I have a friend who was a former church planter, a pastor of a local church he started. We became friends years ago — still are — and for a long while he was an aggressive advocate for bringing my family to his church. We visited once, but that was all.
A couple years ago the church elders fired my evangelist friend. There was a brutal uprising, and my friend was let go. It decimated him. He’s now working a commission job. The last time we talked, there was an emptiness in his eyes. I’m not sure there is much faith left.
I wish I had had the courage to tell him years ago why I didn’t like his church. It was because I felt God was not present. I bet he would have vehemently disagreed with me at the time, but to me, that was the ugly truth.
Today, I dare say this: God is not in many churches. This often upsets church leaders when I bring it up with them. But to me, there is a serious sore spot in church culture that should be considered most important.
I’m in ministry, so I have many friends who are pastors and church leaders. A lot of them would love for my family to attend their congregation, and I sometimes entertain the idea. But there is usually a profound hole in the churches I visit. There is no love.
And where there is no love, there is no God (John 13:35). Love is what’s missing.
I sometimes give them a challenge to investigate. It’s a little test of mine. I ask them how often they or their church have sermons on love. “Look on your webpage that lists the sermons of last year,” I challenge them. “Do a CTRL-F and tell me how many times you find ‘love’ in the search.”
“That’s not fair,” one pastor friend recently told me. “My church has love threaded throughout our sermons, and just because ‘love’ isn’t in the title doesn’t mean it’s not there.”
I let off and didn’t press it. Perhaps he was right. I suppose it is possible to be full of love without having the actual word in the titles.
The pulpit is used to encourage the body of believers to “think upon these things” (Philippians 4:8). Whatever a church chooses to center on, that’s typically what sermons and bible studies and small group discussions revolve around. Lots of great and noble things will fill a church’s lessons every week.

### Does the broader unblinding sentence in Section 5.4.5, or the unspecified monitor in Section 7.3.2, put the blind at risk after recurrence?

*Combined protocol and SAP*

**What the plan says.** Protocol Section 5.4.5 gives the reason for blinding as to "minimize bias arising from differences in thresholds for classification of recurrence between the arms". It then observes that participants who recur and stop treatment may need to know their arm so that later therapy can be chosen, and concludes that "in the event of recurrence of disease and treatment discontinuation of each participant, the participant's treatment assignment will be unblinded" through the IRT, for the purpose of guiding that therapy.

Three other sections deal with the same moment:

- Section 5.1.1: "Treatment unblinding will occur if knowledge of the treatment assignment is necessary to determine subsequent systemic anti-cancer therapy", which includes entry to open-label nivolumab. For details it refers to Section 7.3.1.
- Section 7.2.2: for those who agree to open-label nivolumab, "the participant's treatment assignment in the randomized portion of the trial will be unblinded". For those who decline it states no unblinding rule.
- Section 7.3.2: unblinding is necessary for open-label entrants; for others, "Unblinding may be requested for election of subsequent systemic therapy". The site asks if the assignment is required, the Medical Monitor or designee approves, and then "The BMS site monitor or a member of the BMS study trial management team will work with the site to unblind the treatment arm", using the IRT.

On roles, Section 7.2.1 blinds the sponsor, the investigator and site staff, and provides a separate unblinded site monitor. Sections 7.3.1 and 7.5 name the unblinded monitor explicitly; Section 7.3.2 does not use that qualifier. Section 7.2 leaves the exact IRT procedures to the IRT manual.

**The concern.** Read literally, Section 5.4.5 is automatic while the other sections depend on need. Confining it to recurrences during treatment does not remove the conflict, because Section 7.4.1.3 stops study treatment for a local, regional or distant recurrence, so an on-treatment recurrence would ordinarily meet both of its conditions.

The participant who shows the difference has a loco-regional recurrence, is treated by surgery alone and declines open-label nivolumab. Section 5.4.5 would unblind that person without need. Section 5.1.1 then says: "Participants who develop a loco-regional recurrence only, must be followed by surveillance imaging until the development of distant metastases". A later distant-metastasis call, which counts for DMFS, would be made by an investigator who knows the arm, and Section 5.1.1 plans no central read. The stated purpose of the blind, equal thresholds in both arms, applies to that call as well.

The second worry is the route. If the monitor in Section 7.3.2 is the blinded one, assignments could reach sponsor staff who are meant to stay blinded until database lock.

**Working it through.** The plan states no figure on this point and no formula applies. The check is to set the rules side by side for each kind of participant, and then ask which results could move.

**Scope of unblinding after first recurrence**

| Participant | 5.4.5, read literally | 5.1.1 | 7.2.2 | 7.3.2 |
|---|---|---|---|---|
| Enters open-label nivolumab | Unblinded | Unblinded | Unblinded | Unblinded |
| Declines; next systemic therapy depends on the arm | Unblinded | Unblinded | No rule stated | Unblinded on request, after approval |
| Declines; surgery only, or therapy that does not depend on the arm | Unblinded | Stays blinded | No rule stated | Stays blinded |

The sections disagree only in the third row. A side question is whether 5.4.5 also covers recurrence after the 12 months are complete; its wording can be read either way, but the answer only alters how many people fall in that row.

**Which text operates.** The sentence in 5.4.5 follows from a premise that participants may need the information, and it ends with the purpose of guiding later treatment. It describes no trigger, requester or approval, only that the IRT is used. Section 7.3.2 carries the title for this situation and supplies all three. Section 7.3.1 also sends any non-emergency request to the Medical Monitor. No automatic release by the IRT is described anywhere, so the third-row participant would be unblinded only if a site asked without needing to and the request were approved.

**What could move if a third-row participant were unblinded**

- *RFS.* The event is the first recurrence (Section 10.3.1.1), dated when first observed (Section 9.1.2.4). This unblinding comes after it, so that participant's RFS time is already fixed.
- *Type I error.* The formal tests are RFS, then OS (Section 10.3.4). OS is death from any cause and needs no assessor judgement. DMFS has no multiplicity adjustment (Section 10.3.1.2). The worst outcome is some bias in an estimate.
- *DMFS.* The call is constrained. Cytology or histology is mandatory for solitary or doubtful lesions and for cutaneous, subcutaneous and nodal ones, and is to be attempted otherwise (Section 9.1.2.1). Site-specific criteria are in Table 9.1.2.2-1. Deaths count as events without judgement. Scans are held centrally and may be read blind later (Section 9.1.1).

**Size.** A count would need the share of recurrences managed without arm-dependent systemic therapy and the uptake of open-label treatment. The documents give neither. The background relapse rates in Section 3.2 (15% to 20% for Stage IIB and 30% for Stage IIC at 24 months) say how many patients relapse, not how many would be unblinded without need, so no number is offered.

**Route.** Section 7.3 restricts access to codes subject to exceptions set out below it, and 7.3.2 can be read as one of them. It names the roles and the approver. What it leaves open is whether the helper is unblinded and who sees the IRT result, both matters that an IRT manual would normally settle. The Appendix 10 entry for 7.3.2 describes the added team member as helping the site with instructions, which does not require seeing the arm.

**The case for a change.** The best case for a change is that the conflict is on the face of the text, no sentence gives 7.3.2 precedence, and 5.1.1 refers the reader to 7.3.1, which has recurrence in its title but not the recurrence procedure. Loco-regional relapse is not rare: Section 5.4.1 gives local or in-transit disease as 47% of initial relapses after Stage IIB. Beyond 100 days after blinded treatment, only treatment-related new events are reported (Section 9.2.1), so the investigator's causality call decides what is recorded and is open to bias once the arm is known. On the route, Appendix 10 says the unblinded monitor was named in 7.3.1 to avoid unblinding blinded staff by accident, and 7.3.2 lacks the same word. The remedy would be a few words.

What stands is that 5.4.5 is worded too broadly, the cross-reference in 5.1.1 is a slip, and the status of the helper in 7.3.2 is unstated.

I’m not dishing other things. I’m just asking why LOVE is not front and center. I think this is a fair question.
How Important Is Love?
Love is not just a passing Christian thought or an interesting discussion starter. Jesus called it the “most important commandment” (Mark 12:29-30), and Paul called love the “most excellent way” (1 Corinthians 12:31). These are intense qualifiers for how important love should be.
When I sort a church’s webpage of 52 sermons in the year and find maybe one or two (or none!) about love, I wonder why I would want to be a part of that.
I must confess. I used to think love was fluff. I had an attitude that thought love was the song of immoral rock stars, not the Church, and they can waste their living days thinking such nonsense like “all you need is love.” Give me the meat of the Gospel, I used to think. My mind was consumed with the important truth of the Living Word.
“Yeah, yeah, yeah — love is important — but I need depth. Perhaps my church should fit in a short lesson or two on love, but there is so much more to talk about than lovey-dovey fluff.”
That was about ten years ago. I’m a different man today. I was puffed up with knowledge back then, but had very little love to show for it. Like my friend, I went through a decimating experience (I hope to share it with you sometime) that made me wake up to the importance of love.
I refer to it as my true born again experience. I accepted the Lord at 17 years old, but I accepted love into my life in my 30s.
Is Love Just Fluff?
This idea that love is fluff: it is not of God. I believe it is a Great Deception, a clever Wormwood lie that gets us talking about anything other than what really matters. If there is ever a better reason for why churches are lacking in interest, it is because we err in thinking love is fluff.
The other stuff is the fluff. Love is IT.
Today, love consumes me. My deepest thoughts revolve around how love enters my life. It’s a tricky walk, this love thing, because everywhere you turn there is hate. It’s often difficult, but nothing is more rewarding than when I dig deep into what it means to love God and love others. The deeper I go, the more I discover how much I need to learn and relearn.
I’d love to attend a church where love is in the title of every single sermon. I suspect God would manifest himself in such a gathering because “God is love” (1 John 4:8).
It is difficult to speak on love on my blog, but I’m resolved to do more of it in the next year. I invite you to come along with me on this journey. Love may just be the void you’re looking for.
NOTE: I’m very encouraged to read this post: Your Most Courageous Resolutions for 2014. It is a call to pursue love in your 2014 goals. If there was ever a resolution that would make the world a better place, it would be the resolution to love.